Experimental Design Details
To ensure that all participants spend the same amount of time in the experiment, they will all be exposed to the same activities. Participants in the control group are asked to complete the socioeconomic questionnaire prior to the effort task to make sure that any potential differences in the outcomes of interest are not due to differences in cognitive fatigue. On average, the socioeconomic questionnaire takes the same amount of time as the treatment.
We identify two potential mechanisms through which mental load can impact productivity. The former operates through the attentional constraint: because attention is a limited resource, we hypothesize that mental load, by charging individuals with constant daily thoughts about the management of household activities, reduces their attention at the workplace and, consequently, their productivity. The latter channel involves stress: mental load can increase stress levels, which can in turn either increase or decrease productivity. To test for these two mechanisms, after the effort task we collect data on self-reported stress, by adopting a stress scale validated in Sub-Saharian countries, and we ask participants to complete the Digit Span Task, a psychological task widely used to measure working memory and sustained attention. We randomize the sequence of the modules for each participant to ensure that the structure of the questionnaire has no effect on the responses to these questions. We will then use this information to check whether these two factors mediate the impact of mental load on labor productivity.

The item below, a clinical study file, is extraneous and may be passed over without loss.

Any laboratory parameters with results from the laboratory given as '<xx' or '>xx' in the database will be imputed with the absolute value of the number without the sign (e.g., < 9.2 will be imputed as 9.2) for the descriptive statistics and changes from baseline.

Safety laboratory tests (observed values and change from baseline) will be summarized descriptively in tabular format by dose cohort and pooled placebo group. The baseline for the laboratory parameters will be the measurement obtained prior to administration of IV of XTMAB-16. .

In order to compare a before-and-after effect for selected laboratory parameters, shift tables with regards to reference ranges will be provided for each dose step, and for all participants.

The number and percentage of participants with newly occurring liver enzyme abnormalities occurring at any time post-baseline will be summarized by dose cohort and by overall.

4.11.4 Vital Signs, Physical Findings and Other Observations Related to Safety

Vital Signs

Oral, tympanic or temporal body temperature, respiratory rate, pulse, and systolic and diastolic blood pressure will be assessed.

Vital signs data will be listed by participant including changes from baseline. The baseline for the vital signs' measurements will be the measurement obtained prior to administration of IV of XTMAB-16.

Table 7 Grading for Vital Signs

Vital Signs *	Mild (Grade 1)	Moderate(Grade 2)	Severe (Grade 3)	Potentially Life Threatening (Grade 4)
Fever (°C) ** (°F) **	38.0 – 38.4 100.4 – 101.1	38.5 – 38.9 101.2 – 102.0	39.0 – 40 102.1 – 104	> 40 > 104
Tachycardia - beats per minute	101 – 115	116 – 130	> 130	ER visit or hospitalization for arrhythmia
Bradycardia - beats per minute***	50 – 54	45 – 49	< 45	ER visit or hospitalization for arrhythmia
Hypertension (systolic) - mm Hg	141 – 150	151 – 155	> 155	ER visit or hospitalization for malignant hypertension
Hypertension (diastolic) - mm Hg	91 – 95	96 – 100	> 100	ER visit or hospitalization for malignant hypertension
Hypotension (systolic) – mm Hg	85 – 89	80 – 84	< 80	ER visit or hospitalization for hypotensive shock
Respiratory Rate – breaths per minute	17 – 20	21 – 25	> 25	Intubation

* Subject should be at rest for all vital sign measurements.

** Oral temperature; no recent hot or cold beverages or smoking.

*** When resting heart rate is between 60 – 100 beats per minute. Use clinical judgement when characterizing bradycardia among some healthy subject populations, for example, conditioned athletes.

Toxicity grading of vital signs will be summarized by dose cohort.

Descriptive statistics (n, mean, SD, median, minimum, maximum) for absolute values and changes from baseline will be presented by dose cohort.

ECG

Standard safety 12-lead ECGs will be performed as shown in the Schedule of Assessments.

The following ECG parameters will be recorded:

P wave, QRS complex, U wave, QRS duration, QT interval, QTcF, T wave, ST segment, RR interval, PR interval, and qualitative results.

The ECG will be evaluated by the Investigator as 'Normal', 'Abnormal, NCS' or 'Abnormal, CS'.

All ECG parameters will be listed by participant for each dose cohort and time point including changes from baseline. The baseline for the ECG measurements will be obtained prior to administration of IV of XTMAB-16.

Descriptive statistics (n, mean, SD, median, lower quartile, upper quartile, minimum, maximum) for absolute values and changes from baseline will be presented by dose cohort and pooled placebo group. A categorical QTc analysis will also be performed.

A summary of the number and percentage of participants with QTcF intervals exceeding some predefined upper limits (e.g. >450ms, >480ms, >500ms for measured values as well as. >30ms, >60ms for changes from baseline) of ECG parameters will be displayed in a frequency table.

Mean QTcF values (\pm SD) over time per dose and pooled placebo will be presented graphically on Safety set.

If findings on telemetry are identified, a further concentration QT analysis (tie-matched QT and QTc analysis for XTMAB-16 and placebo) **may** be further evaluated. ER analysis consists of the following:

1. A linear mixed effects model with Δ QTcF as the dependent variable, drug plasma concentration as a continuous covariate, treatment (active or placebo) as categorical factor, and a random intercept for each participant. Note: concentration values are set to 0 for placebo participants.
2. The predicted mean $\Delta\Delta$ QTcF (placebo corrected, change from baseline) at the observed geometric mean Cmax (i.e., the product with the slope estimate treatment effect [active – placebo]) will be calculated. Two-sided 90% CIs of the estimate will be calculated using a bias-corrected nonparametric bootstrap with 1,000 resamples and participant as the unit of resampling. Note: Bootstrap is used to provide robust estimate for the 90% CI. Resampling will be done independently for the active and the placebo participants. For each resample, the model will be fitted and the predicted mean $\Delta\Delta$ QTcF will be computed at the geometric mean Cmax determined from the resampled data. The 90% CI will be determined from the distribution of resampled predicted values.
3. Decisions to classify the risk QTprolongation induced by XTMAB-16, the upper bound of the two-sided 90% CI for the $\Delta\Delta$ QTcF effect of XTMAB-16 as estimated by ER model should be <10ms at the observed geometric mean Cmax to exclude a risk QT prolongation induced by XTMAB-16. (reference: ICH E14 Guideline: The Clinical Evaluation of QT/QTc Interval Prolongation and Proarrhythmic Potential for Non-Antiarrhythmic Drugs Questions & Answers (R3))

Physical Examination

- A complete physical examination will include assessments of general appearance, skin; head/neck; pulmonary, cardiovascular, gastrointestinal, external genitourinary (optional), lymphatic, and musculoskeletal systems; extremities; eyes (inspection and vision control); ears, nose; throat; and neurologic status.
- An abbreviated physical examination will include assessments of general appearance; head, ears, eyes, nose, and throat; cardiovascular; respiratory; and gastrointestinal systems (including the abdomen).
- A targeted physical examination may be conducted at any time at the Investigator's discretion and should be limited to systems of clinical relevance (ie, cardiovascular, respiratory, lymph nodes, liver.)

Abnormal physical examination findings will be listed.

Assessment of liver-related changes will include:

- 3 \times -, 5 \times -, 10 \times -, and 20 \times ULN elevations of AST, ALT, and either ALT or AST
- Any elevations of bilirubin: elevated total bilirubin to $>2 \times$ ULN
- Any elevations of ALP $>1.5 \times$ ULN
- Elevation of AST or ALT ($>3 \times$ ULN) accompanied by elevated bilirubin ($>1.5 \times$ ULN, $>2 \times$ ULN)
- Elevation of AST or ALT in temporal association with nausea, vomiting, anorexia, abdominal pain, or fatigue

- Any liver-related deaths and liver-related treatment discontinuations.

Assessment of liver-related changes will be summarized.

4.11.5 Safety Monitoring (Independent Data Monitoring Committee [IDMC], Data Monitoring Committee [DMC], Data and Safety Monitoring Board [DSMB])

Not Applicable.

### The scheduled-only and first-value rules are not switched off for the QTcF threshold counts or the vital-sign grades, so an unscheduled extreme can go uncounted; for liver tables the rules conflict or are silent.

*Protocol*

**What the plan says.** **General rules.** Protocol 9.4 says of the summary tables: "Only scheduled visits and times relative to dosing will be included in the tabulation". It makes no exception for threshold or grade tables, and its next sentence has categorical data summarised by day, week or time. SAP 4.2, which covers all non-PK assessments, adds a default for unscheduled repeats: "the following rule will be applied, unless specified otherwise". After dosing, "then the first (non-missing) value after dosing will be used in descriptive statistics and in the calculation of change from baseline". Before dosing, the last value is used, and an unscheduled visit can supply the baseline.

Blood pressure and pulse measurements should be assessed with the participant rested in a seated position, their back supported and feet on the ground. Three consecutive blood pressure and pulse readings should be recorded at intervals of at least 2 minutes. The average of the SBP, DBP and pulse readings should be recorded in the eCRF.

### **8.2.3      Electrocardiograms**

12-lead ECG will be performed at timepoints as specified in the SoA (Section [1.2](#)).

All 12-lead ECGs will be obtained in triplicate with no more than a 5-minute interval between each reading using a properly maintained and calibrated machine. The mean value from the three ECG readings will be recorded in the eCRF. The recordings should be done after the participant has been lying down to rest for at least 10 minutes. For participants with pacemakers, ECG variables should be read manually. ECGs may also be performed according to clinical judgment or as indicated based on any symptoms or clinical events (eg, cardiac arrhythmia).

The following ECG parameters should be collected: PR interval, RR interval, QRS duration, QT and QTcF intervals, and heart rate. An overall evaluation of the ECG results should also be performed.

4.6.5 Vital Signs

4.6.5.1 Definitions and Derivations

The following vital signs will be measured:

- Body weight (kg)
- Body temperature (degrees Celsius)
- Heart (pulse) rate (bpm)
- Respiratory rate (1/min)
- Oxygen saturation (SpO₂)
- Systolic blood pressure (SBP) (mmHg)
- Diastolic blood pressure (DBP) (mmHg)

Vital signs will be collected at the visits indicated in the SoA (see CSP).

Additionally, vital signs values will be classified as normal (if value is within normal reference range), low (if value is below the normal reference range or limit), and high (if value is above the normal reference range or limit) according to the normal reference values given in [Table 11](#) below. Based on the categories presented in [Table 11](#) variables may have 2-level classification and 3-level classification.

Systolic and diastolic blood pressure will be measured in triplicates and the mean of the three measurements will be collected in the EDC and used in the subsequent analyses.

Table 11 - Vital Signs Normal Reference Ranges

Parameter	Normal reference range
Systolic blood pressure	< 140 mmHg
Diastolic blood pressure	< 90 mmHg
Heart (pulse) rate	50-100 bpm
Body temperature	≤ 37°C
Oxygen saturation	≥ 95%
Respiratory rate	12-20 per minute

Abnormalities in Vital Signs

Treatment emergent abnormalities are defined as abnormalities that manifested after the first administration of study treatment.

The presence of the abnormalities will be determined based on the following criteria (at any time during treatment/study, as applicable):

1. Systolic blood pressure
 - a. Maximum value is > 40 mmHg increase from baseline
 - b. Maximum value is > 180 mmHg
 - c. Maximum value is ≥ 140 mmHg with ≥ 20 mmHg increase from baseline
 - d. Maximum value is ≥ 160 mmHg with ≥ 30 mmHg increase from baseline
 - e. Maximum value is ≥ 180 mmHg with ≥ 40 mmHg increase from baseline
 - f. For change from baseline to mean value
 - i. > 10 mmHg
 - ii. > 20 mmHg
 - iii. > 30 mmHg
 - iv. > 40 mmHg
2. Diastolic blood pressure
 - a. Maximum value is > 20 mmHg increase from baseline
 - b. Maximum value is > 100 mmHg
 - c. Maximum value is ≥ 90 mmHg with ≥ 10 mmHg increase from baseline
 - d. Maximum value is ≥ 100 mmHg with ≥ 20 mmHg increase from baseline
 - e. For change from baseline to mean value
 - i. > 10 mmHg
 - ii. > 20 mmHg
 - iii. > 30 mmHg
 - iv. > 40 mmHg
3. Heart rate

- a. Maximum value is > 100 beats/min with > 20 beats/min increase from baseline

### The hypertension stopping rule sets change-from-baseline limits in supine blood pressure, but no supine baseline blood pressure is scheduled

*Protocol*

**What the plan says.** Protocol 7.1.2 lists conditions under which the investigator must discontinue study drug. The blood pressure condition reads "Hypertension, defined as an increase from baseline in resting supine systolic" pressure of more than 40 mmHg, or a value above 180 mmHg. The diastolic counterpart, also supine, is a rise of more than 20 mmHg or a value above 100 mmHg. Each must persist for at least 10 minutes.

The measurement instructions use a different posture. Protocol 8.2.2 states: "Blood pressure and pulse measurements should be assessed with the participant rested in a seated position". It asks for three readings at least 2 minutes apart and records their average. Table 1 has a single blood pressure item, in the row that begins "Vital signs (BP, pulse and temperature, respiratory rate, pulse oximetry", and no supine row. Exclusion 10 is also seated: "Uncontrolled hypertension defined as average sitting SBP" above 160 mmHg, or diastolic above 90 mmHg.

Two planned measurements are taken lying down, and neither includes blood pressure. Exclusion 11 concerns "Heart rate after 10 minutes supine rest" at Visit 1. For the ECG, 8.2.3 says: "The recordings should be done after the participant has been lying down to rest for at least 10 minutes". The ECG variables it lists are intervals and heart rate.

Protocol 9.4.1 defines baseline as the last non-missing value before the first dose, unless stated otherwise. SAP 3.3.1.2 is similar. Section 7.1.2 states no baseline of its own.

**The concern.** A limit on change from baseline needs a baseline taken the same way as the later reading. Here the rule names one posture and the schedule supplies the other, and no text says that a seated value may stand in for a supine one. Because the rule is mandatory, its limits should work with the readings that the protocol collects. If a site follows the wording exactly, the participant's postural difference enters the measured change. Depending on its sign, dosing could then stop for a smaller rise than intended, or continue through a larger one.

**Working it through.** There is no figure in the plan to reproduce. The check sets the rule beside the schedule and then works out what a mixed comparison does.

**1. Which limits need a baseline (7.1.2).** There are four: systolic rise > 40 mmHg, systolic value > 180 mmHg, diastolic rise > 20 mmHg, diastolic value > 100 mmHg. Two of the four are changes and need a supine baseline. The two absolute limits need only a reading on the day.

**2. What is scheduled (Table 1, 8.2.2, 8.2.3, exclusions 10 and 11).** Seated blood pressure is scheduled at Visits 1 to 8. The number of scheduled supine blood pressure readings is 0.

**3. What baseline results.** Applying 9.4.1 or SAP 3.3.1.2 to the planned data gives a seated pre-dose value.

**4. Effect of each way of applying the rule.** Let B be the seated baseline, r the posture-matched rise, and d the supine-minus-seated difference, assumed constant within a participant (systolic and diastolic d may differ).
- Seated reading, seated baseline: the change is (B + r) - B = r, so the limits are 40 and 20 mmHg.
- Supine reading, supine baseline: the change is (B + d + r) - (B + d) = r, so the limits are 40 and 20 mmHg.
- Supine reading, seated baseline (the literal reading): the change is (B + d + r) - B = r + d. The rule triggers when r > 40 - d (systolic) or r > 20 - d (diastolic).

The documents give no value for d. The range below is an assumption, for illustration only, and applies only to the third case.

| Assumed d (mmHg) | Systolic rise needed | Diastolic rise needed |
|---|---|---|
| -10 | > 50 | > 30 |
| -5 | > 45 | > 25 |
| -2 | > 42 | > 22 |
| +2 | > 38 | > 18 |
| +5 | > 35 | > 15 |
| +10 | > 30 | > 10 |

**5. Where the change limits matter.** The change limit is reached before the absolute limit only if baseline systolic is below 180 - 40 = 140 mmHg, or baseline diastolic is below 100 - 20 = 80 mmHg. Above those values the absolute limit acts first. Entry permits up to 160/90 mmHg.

Participants in the control group will also be required to complete a simplified version of Raven's matrixes. We will use this information to check for correlations between the performance in the Tower of Hanoi and individuals' cognitive abilities, as well as to check whether higher cognitive functions predict the endogenous choice into a more automatic task (i.e., sorting beans) or into a more proceduralized and more cognitive demanding task (i.e., the Tower of Hanoi with 6 disks). We do not expose participants in the treatment group to this module for two main reasons. First, we are not interested in checking whether mental load reduces fluid intelligence, but rather attention. As we already ask them to perform the Digit Span Task, we do not want to overload them with the Raven's matrixes. Indeed, participants in the treatment group will be exposed to a series of activities that require focus, concentration, and are more emotionally charging than participants in the control group. Second, a reasonable concern could be that, as the Tower of Hanoi is correlated with individual problem solving skils, we would need to control for that in our empirical analysis. To be able to control for fluid intelligence and problem-solving skills we would need to collect this information before any other experimental activity. However, this could impact the performance in the effort task, as the Raven's matrixes can increase cognitive fatigue. As randomization should ensure that cognitive abilities are normally distributed in our sample, we decided not to include this module for participants in the treatment group.